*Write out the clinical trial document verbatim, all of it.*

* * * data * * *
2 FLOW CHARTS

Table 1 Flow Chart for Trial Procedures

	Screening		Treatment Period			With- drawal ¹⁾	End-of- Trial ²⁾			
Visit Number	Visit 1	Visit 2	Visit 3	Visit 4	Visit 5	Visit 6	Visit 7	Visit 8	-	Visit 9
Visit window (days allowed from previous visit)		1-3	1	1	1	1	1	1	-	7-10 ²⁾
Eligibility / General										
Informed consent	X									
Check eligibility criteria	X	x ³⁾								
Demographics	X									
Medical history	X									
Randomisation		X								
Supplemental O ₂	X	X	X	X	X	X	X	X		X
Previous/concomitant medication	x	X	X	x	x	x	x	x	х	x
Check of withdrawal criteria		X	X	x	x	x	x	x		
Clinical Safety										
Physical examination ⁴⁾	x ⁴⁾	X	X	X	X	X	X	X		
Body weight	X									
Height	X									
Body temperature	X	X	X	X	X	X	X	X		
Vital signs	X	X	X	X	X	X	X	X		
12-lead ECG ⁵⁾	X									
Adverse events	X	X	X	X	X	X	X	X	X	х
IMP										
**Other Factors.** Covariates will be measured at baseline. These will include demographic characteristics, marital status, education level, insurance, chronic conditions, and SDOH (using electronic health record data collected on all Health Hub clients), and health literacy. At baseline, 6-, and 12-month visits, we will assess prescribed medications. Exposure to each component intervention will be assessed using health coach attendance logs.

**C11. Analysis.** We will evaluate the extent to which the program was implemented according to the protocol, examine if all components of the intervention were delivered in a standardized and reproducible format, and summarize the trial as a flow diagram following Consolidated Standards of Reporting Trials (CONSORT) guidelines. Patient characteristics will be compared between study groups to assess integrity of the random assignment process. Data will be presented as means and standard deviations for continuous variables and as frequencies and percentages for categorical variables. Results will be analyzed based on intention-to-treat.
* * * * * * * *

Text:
2 FLOW CHARTS

Table 1 Flow Chart for Trial Procedures

	Screening		Treatment Period			With- drawal ¹⁾	End-of- Trial ²⁾			
Visit Number	Visit 1	Visit 2	Visit 3	Visit 4	Visit 5	Visit 6	Visit 7	Visit 8	-	Visit 9
Visit window (days allowed from previous visit)		1-3	1	1	1	1	1	1	-	7-10 ²⁾
Eligibility / General										
Informed consent	X									
Check eligibility criteria	X	x ³⁾								
Demographics	X									
Medical history	X									
Randomisation		X								
Supplemental O ₂	X	X	X	X	X	X	X	X		X
Previous/concomitant medication	x	X	X	x	x	x	x	x	х	x
Check of withdrawal criteria		X	X	x	x	x	x	x		
Clinical Safety										
Physical examination ⁴⁾	x ⁴⁾	X	X	X	X	X	X	X		
Body weight	X									
Height	X									
Body temperature	X	X	X	X	X	X	X	X		
Vital signs	X	X	X	X	X	X	X	X		
12-lead ECG ⁵⁾	X									
Adverse events	X	X	X	X	X	X	X	X	X	х
IMP										
**Other Factors.** Covariates will be measured at baseline. These will include demographic characteristics, marital status, education level, insurance, chronic conditions, and SDOH (using electronic health record data collected on all Health Hub clients), and health literacy. At baseline, 6-, and 12-month visits, we will assess prescribed medications. Exposure to each component intervention will be assessed using health coach attendance logs.

**C11. Analysis.** We will evaluate the extent to which the program was implemented according to the protocol, examine if all components of the intervention were delivered in a standardized and reproducible format, and summarize the trial as a flow diagram following Consolidated Standards of Reporting Trials (CONSORT) guidelines. Patient characteristics will be compared between study groups to assess integrity of the random assignment process. Data will be presented as means and standard deviations for continuous variables and as frequencies and percentages for categorical variables. Results will be analyzed based on intention-to-treat.